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Kaiaua to Thames
Thames to Paeroa
Paeroa to Waihi
Paeroa to Te Aroha
Te Aroha to Matamata
Nikki Scott

Hauraki Rail Trail Tips With Nikki Scott

Nikki Scott and her husband took on the full Hauraki Rail Trail in June 2021 riding over 4 days. They travelled to the area with other family members so they could make it a fun holiday for everyone.

This also gave them the added bonus of having babysitters while they rode, as well as a car drop-off service at their destination each day. 

The weather they encountered was a mix of fog, icy mornings, glorious sun and torrential rain, with some wind thrown in for good measure. Nothing however deterred them from fulfilling their journey. 

 

Nikki's Rail Trail itinerary:

 

Day One: Kaiaua to Thames 55km (after driving from Napier that morning)

 

Photo credit: Nikki Scott - Section A Kaiaua to Thames

 

 

Photo credit: Nikki Scott - Kopu Bridge

 

 

Day Two: Thames to Paeroa 34km & Paeroa to Te Aroha 23km

 

Photo credit: Nikki Scott - Paeroa

 

 

Photo credit: Nikki Scott - Section D Paeroa to Te Aroha

 

 

Day Three: Paeroa to Waihi 24km (6-8 hours Return)

 

Photo credit: Nikki Scott - Waihi Station

 

 

Day Four: Te Aroha to Matamata 37km

 

Photo credit: Nikki Scott - Section E - Te Aroha to Matamata

 

Nikki tells us she's more of a hiker than a biker, so she was super proud of herself for completing the Hauraki Rail Trail, and on a standard bike.

We asked Nikki to tell us about her best decision, her biggest lesson, and a few sightseeing tips too.

 

Best Decision

The best decision we made was to get on the Trail nice and early each day. Although it took some time for the hands and feet to thaw out, it meant we had more time each day to enjoy what the region had to offer.

 

Biggest Lesson

My biggest lesson would be to invest in a comfortable bike seat if you're biking the entire trail on consecutive days!

 

Nikki’s Sightseeing Tips

 

1.     Have lunch or a snack stop at the Waikino Station Cafe.

The Waikino Station Cafe is known for delicious and affordable home-style food made on the premises, and the team can also serve large groups on a tight schedule. Pop in for lunch or refreshments before taking a ride on the train. 

 

Photo: Waikino Station 

 

2.     Add on a hiking day in Te Aroha.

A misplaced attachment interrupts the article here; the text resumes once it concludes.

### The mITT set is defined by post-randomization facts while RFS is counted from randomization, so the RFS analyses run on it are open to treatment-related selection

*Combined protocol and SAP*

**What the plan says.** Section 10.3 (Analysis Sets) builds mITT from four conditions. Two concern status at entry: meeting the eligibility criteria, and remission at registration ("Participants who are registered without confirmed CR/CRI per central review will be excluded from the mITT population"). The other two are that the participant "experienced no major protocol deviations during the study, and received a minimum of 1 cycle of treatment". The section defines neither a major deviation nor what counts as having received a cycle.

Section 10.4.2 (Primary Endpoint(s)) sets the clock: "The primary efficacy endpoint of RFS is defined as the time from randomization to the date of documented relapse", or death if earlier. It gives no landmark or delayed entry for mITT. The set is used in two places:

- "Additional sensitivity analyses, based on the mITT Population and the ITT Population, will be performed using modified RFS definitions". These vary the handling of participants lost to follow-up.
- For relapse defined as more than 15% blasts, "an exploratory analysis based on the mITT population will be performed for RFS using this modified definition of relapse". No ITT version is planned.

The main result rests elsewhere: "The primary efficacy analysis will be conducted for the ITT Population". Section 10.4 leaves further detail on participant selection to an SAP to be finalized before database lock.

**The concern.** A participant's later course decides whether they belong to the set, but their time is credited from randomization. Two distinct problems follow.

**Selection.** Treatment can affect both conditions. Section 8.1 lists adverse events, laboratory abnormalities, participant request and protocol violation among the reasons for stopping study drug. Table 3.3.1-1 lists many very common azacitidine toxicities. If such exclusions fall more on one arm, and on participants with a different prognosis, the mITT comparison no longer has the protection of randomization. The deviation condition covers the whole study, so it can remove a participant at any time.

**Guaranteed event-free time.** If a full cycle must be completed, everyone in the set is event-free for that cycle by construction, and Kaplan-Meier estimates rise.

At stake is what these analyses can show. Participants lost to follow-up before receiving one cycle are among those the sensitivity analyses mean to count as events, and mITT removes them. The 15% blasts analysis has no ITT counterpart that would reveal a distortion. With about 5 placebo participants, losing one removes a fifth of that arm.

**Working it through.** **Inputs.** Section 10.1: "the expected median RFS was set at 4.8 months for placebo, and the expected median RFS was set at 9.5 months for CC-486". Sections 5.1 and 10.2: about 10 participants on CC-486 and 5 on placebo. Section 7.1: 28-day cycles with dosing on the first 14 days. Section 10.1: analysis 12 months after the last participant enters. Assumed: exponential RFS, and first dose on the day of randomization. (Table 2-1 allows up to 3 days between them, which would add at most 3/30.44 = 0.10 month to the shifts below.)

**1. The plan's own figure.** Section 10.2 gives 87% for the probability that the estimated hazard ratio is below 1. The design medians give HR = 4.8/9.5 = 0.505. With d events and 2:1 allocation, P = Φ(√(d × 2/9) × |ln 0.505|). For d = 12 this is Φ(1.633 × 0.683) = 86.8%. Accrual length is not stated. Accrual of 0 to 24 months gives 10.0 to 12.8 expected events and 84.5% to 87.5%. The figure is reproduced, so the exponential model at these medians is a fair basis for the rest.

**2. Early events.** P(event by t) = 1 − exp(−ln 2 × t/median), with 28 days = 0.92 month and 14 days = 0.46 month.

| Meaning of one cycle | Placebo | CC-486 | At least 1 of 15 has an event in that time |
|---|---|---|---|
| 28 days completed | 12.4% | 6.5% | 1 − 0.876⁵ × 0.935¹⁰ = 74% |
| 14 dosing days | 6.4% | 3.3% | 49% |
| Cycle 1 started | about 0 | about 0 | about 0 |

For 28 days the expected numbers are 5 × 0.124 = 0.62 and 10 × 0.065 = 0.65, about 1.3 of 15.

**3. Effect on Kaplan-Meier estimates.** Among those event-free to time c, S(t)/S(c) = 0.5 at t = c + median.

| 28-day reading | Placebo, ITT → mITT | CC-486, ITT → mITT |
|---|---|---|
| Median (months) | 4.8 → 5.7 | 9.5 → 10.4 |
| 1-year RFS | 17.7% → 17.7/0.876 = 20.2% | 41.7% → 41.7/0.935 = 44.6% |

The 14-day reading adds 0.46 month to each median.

The walking tracks up and around Mt Te Aroha offer stunning views of the Waikato region. The Summit Track starts at the Mokena Geyser in Te Aroha Domain and quickly ascends to the Whakapipi Lookout. The lookout provides panoramic views over the Hauraki Plains. The hike to the lookout takes about 45 minutes, then the track continues up for another two hours to reach the top. Multi-day hikes are also available in the area on the Kaimai Ranges, as well as plenty of shorter walks on and around Mt Te Aroha.

 

3.     Allow yourself plenty of time in the Karangahake Gorge to explore the Victoria Battery and walk a trail or two.

Concrete cyanide tank stands reminiscent of ancient ruins are among the remains of the Victoria Battery at Waikino. The Battery was constructed by the Waihi Goldmining Company from 1897 to crush ore from the Martha Mine. If you have time, the Karangahake Historic Walkway loop walk starts and finishes at the Waikino Railway Station and takes about 1 hour.

 

Photo credit: Caleb Bird - Victoria Battery, Karangahake Gorge

 

4.     Don't miss the Wairere Falls which are a 10 minute drive from Matamata. 

The Wairere Falls can be found nearby the trail just before reaching Matamata. The Falls are the highest waterfall in the North Island and has a popular walking track. The return walk to the viewing platform at the base of the Falls takes about an hour and a half. It is an attractive walk along a well-maintained track. The sight from the viewing platform is spectacular as water plunges 153 metres over the falls, before forming streamlets that flow through moss covered rocks and ferns. Please note the track isn't suitable for bikes.

 

Photo credit: Margaret Corbin - Wairere Falls

 

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